Archive for April, 2009

Police investigating death of Freddie Mac official (AP)

Wednesday, April 22nd, 2009 | Finance News

VIENNA, VA. – The chief financial officer of Freddie Mac, one of the mortgage giants at the heart of the nation's financial meltdown, was found dead in his basement early Wednesday morning in what police said was an apparent suicide. David Kellermann, 41, apparently hanged himself in his suburban Washington home, said a law enforcement official familiar with the investigation. He asked not to be identified because the investigation was ongoing.

Kellermann was promoted last September when the government seized the mortgage company and ousted its top two executives. Neighbors said Kellermann had lost a noticeable amount of weight under the strain of the new job. Some neighbors said they suggested to Kellermann should quit to avoid the stress, but Kellermann responded that he wanted to help the company through its problems. The neighbors did not want to be quoted by name because they didn't want to upset the family.

Kellermann oversaw a staff of about 500 at Freddie Mac's McLean, Va., headquarters and was working on the company's first-quarter financial report, due by the end of May. Federal regulators closely oversee the company's books and sign off on major decisions.

That relationship has been tense and stressful, with Kellermann working long hours, a colleague said. Freddie Mac executives recently battled with federal regulators over whether to disclose potential losses on mortgage securities tied to the Obama administration's housing plan, said a person familiar with the deliberations who was not authorized to discuss the matter publicly.

Freddie Mac, which owns or guarantees about 13 million mortgages, has been criticized for financing risky loans that fueled the real estate bubble and are now defaulting at a record pace. The company lost more than $50 billion last year, and the Treasury Department has pumped in $45 billion to keep the company afloat. Last month, David Moffett, the government-appointed chief executive, resigned in frustration over strict oversight.

Kellermann worked for Freddie Mac more than 16 years, starting out as a financial analyst and auditor.

Freddie Mac and sibling company Fannie Mae have both come under fire from lawmakers because they plan to pay more than $210 million in bonuses through next year to give workers the incentive to stay in their jobs. Kellermann got $170,000 and was to receive another $680,000 over the next year.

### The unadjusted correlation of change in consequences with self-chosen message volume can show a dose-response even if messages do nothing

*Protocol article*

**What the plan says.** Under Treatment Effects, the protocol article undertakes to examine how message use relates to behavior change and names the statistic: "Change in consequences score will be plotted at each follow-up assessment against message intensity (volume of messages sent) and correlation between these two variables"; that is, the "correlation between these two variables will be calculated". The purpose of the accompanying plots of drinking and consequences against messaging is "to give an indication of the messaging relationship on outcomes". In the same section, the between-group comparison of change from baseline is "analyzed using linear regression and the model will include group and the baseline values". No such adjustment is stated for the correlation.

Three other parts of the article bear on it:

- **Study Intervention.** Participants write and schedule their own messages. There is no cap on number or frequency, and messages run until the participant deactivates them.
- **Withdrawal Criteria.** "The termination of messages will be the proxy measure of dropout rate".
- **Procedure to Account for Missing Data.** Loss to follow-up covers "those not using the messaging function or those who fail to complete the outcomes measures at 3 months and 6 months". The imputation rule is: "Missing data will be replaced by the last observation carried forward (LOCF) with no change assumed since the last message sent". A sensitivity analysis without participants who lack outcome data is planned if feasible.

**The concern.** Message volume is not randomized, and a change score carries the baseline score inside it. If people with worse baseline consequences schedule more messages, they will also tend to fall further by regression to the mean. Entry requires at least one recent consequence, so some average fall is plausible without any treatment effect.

Federal prosecutors in Virginia have been investigating Freddie Mac's business practices. But two U.S. law enforcement officials, who spoke on condition of anonymity because they were not authorized to discuss the Freddie Mac investigation, said Kellermann was neither a target nor a subject of the investigation and had not been under law enforcement scrutiny.

Police responded to a 911-call at 4:48 a.m. at the suburban Virginia home Kellermann shared with his wife Donna and 5-year-old daughter Grace.

Paul Unger, who lives across the street from the Kellermanns in the Hunter Mill Estates community in Fairfax County, called the family a "solid, salt-of-the-earth kind of family" that hosted the neighborhood's Halloween party. "He was just a nice guy ... You cannot imagine what kind of pressures he must have been under," Unger said.

Kellermann graduated from the University of Michigan and was such a fan of the school's sports teams that he named his boat the "Wolverine Dream 2." He later went to business school at George Washington University and started at Freddie Mac in 1992.

Jeffrey Martin, a lawyer and high school classmate from Bay City, Mich., recalled that Kellermann wanted to be "Alex P. Keaton," the television character played by Michael J. Fox on the 1980s sitcom "Family Ties."

Kellermann "knew he wanted to climb the corporate ladder, and he climbed the corporate ladder," Martin said.

This is at least the fifth high-profile executive suicide in as many months.

In January, German billionaire investor Adolf Merckle, who lost a fortune in shorted Volkswagen stock, threw himself under a commuter train. Patrick Rocca, an Irish property investor who lost millions when the real estate market bottomed out, waited until his wife took their children to school before he shot himself in the head. Outside Chicago, real estate mogul Steven Good was found dead in his Jaguar, apparently from a self-inflicted gunshot wound.

And three days before Christmas, Rene-Thierry Magon de la Villehuchet killed himself in his 22nd-floor office in Manhattan. He'd lost his entire savings, and his clients' money, to Madoff's alleged Ponzi scheme.

News of Kellermann's death came as a shock to employees of the McLean, Va.-based company, with those who knew Kellermann tearing up on Wednesday morning and a quiet mood prevailing. Senior executives at the company heard the news on local radio before going to work.

Freddie Mac canceled a bond offering on Wednesday and top executives visited the family's home to offer condolences. John Koskinen, the company's interim chief executive, spoke to workers at an 11 a.m. staff meeting mourning Kellermann's loss, telling employees that they could use the company's counseling services and take time off if necessary.